VENICE — It’s rare that the Venice boys soccer team gives its coach any reason to worry, but Dave Porvaznik is nervous before each game all the same.

The first-year coach doesn’t eat at all on game days, spending the hours before a match planning and analyzing what could go wrong.

Even as Venice (9-2) was leading Charlotte for much of Wednesday night’s match en route to a 3-0 finish at Powell-Davis Stadium, Porvaznik was never at ease.

“I get nervous every game we play,” he said. “Every game. I don’t eat anything in the morning or for lunch. I just get sick to my stomach because of the nerves. I don’t think well when I’m eating, so I try to stay focused.

“So I always worry and overthink, but that’s what coaches do, I guess.”

The Indians have lost just two games all season, and after Wednesday’s win over the Tarpons, have beaten every team in their district without taking a loss.

So, why not get creative?

Porvaznik moved around several Indians players as star forward Max Mergos sat out with an illness.

In total, Joaquin Rueda moved from midfielder to forward, Diego Heredia moved from forward to defender, Bima Bagawanta moved from middle back to forward, Benjamin Tary replaced Stefan Slavov in goal, and several bench players saw extra playing time.

“You always play your game no matter what,” Porvaznik said. “We always play our system and our style, but it doesn’t matter who we put where as long as we play together, and the boys are believing in that.

“It gives them an appreciation of, ‘Wow, this position is really hard.’ It makes them appreciate the player, not just the position.”

The moves quickly paid off for Venice as some non-starters sparked the offense.

Luca Rueda played well off the bench, scoring Venice’s first goal as he followed up a shot Tarpons’ goalkeeper Alexander Cash couldn’t handle for a score 17 minutes in.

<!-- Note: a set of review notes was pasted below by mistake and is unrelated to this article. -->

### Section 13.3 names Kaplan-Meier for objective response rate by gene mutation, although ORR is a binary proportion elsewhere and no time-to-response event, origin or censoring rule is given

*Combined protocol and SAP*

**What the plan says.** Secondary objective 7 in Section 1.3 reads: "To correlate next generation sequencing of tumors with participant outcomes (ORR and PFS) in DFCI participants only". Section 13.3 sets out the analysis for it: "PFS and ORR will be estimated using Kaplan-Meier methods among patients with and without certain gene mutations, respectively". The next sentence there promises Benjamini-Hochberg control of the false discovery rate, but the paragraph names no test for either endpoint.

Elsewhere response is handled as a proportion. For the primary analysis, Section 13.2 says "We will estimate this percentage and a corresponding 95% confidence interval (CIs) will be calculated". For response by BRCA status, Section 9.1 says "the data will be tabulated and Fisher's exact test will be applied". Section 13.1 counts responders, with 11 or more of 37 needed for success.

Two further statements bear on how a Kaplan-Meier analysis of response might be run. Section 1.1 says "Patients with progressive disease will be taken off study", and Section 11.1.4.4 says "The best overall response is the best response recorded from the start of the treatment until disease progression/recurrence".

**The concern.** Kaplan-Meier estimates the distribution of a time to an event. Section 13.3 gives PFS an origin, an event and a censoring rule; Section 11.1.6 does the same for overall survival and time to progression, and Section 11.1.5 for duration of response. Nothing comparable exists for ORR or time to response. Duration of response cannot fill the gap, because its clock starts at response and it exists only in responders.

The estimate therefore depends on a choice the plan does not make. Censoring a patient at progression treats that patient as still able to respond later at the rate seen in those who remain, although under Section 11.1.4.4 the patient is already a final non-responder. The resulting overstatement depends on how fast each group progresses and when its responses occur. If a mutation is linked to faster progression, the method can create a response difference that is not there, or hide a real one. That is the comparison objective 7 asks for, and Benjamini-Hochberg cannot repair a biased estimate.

Then, just before halftime, midfielder Connor Priede came off the bench to score in similar fashion — walking a goal into the far left corner off a shot that Cash misplayed.

The Tarpons, on the other hand, managed just two shots on goal — with neither truly threatening to find the back of the net.

“I think the first two goals we gave up were just mistakes,” Charlotte coach Greg Winkler said. “We kind of mishandled those two goals early, and I think that took the wind out of our sails.

“We haven’t played in like three weeks. We’re a little rusty.”

Venice followed up on its first-half lead with a dominant second half — out-shooting the Tarpons, 19-2, with 14 shots on goal. Venice capitalized on just one of those chances as Heredia snuck in a goal after Cash couldn’t field another shot — giving Venice more than enough of a lead to coast to the end.

Five matches remain in the regular season before the Indians play in their district tournament, but even with so much success, Porvaznik makes sure to remind his players they haven’t won anything yet.

“I say this to the boys, ‘It doesn’t matter what it looks like on paper. You have to show up to play,’” he said. “‘It doesn’t matter how good they are, or how bad they are. We have to show up to play and play our game. It doesn’t matter if we beat them or not, we play our game. Nothing changes.’”

“When things are going well and you start making changes, it doesn’t work. Don’t fix what’s not broken.”


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